Home-grown pride: A look at 8 of Singapore's oldest businesses

Clockwise from top left: Axe Brand Universal Oil, Tiger Balm ointment, Eu Yan Sang International's group CEO Richard Eu and Yeo's lemon barley drink.
Clockwise from top left: Axe Brand Universal Oil, Tiger Balm ointment, Eu Yan Sang International's group CEO Richard Eu and Yeo's lemon barley drink. PHOTOS: LEUNG KAI FOOK, THE NEW PAPER, ST FILE, YEO'S

SINGAPORE (THE BUSINESS TIMES) - Even though Singapore has just celebrated its 52nd birthday, many of its home-grown companies have been in existence for much longer, with several being twice as old as its home country. 

Many of these firms have survived world wars, financial crises and disruptions in their respective industries to become a part of our everyday lives. 

The Business Times spoke to some of these firms to find out how they have changed with the times to become what they are today. 

1. Eu Yan Sang International Ltd

Eu Kong left Guangdong, China, for Malaya and converted an opium den to Yan Sang medical hall.

Eu Kong’s son, Eu Tong Sen, built a business empire which included a traditional Chinese medicine (TCM) business, a tin and rubber business, trans-regional remittance, banking and finance.

The TCM business was the only business entity left from Eu Tong Sen’s business portfolio. The business was small, with one outlet in Singapore, five in Malaysia, and two in Hong Kong. 

Eu Yan Sang continued growing its business and established its first TCM clinic.

Today, Eu Yan Sang has 190 retail outlets in Singapore, Malaysia and China (including Hong Kong and Macau), and 57 outlets in Australia under its associate company. It also exports to the US, New Zealand, Canada and Indonesia.

Mr Richard Eu, group CEO of Eu Yan Sang International, seen at one of his outlets in this 2013 photo. PHOTO: ST FILE 

2. Leung Kai Fook Medical

Leung Kai Fook’s founder Leung Yun Chee, emigrated from China to Singapore and met German physician, Dr Schmeidler, who gave him a recipe for a medicated oil. Mr Leung marketed and sold his newly made cure-all as Axe Brand Universal Oil.

Before World War II, he drove around different parts of Malaya and Singapore to sell Axe Oil to medical halls and provision shops.

He began to export Axe Oil to Indonesia, which was its third market.

Axe Brand Universal Oil, which is marketed as a cure-all medicated oil. PHOTO: LEUNG KAI FOOK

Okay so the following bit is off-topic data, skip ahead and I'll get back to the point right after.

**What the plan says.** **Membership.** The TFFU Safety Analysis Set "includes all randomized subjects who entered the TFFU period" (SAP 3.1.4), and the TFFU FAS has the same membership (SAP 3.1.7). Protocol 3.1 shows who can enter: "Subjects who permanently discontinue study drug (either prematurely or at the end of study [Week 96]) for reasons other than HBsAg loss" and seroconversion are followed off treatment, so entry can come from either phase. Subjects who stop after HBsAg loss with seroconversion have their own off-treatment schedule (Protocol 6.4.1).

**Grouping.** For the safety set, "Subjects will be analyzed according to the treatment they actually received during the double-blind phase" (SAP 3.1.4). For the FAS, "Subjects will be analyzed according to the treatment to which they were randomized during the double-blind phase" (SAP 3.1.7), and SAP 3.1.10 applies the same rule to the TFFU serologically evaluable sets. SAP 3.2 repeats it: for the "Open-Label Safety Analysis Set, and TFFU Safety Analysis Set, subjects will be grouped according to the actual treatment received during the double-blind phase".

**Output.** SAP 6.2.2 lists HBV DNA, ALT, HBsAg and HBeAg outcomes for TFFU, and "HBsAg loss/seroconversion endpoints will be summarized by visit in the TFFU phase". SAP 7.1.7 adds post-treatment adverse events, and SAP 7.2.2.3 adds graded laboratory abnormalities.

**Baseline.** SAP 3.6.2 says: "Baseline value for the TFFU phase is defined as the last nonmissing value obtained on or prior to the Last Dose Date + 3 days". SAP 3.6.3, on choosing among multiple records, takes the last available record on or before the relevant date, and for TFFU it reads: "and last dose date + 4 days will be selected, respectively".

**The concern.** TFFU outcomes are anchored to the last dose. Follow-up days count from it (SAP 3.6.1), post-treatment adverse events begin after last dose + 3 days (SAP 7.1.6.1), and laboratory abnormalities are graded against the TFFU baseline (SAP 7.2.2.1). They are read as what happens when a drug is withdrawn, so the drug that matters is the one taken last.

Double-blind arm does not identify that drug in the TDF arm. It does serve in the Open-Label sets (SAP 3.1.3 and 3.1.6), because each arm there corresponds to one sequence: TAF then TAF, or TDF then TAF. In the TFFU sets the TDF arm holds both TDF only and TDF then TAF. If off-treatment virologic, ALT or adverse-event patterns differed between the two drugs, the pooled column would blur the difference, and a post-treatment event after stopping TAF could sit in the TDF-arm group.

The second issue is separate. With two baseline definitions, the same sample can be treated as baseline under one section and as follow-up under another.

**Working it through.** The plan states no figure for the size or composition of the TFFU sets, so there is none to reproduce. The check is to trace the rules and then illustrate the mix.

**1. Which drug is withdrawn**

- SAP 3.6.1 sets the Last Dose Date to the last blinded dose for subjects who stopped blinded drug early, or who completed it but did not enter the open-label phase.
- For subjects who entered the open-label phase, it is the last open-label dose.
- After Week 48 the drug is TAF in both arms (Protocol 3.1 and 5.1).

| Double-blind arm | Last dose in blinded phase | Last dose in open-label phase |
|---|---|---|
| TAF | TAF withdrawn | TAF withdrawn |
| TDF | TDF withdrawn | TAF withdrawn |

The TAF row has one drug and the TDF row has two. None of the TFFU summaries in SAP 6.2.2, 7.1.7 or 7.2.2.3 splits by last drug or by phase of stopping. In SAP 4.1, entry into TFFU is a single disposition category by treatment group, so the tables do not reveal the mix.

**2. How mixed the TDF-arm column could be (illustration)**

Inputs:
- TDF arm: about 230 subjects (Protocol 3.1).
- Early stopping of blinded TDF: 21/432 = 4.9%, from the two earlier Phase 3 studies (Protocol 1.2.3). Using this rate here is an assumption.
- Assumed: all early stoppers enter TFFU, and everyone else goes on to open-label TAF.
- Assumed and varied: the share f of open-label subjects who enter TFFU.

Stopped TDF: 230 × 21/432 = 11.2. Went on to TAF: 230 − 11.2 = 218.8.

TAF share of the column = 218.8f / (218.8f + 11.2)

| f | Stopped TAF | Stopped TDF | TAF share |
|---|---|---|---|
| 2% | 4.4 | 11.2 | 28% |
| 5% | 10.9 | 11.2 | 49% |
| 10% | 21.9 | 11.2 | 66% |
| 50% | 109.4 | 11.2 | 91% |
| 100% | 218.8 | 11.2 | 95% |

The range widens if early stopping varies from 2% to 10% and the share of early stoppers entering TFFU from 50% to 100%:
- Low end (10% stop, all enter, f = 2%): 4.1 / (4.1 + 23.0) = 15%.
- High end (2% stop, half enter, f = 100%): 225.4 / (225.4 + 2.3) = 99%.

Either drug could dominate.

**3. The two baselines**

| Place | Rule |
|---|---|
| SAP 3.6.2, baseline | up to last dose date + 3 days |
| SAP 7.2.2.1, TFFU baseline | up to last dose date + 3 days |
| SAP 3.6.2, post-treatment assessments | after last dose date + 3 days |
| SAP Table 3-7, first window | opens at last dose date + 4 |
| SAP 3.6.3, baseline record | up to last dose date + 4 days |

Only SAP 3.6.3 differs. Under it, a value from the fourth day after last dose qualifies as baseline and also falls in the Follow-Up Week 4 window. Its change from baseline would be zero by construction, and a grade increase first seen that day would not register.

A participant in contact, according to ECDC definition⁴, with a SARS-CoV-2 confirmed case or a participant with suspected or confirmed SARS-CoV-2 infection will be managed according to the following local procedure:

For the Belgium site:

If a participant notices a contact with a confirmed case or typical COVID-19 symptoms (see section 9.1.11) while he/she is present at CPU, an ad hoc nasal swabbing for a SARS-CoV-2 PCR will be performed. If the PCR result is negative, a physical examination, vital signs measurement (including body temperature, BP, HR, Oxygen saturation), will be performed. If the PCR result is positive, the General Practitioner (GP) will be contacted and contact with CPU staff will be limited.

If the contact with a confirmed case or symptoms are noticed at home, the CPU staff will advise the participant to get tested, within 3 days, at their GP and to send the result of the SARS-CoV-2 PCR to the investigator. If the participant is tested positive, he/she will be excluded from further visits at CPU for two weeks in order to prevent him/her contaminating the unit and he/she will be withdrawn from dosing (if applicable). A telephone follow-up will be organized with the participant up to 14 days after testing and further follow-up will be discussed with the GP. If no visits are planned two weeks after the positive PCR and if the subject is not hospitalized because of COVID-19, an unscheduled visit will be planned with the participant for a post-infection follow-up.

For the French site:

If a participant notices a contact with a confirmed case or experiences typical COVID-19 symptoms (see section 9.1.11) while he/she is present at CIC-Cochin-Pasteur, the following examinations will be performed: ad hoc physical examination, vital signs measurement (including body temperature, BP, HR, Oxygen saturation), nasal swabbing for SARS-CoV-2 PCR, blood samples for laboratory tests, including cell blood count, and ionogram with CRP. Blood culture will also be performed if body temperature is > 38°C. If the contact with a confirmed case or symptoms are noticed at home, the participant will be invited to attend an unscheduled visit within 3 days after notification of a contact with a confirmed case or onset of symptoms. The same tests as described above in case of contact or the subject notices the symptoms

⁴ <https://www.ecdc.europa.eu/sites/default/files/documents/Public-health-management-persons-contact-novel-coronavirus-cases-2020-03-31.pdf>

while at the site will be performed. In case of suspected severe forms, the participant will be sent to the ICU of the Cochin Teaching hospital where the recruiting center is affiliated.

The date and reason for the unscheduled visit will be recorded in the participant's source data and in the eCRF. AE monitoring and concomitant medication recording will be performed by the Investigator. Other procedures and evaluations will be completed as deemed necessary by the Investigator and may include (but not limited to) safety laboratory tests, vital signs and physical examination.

LKF Medical appointed a distribution agent to export its Axe Oil to the United States. 

Today, LKF Medical exports directly to 28 countries, the latest being Nepal.

3. Haw Par Corporation Ltd

Aw Chu Kin, father of brothers Boon Haw and Boon Par, set up his physician practice and apothecary shop, Eng Aun Tong, in Myanmar. He is credited with concocting the Tiger Balm formula.

Aw Boon Haw moved Eng Aun Tong’s headquarters to Singapore.

The company was listed on the stock exchanges of Malaysia and Singapore as Haw Par Brothers International Ltd.

The company nearly collapsed due to irregularities in the accounts, as British investment group Slater Walker took control.

Tiger Balm ointment on display at the 50 Made-in-Singapore Products exhibition held at the National Museum of Singapore’s Glass Atrium in 2015. PHOTO: THE NEW PAPER 

UOB, headed by Wee Cho Yaw, took control of Haw Par, and it became an associate company of the UOB group. Under Mr Wee, Haw Par established distribution networks in Europe and America.

Haw Par Brothers International Ltd was renamed Haw Par Corporation Ltd. Today, the company has two operating businesses: healthcare and leisure, and investments in securities and properties.

4. Yeo Hiap Seng Ltd

Hiap Seng Sauce Factory was founded in China by Yeo Keng Lian as a partnership business. It was renamed Yeo Hiap Seng Sauce Factory two years later when his partner pulled out.

Yeo Hiap Seng Sauce Factory began operations in Singapore.

The company globalised the Yeo’s brand by exporting canned food products to other markets such as Brunei, the Philippines, Hong Kong, the US and Europe.

Yeo Hiap Seng was the first to put soya bean milk in disposable paper containers called tetra paks.

Tetra paks of Yeo's lemon barley drink. PHOTO: YEO'S 

The company was listed on the Singapore Exchange as Yeo Hiap Seng Canning and Sauce Factory Pte Ltd.

Far East Organization acquired a majority stake in Yeo Hiap Seng.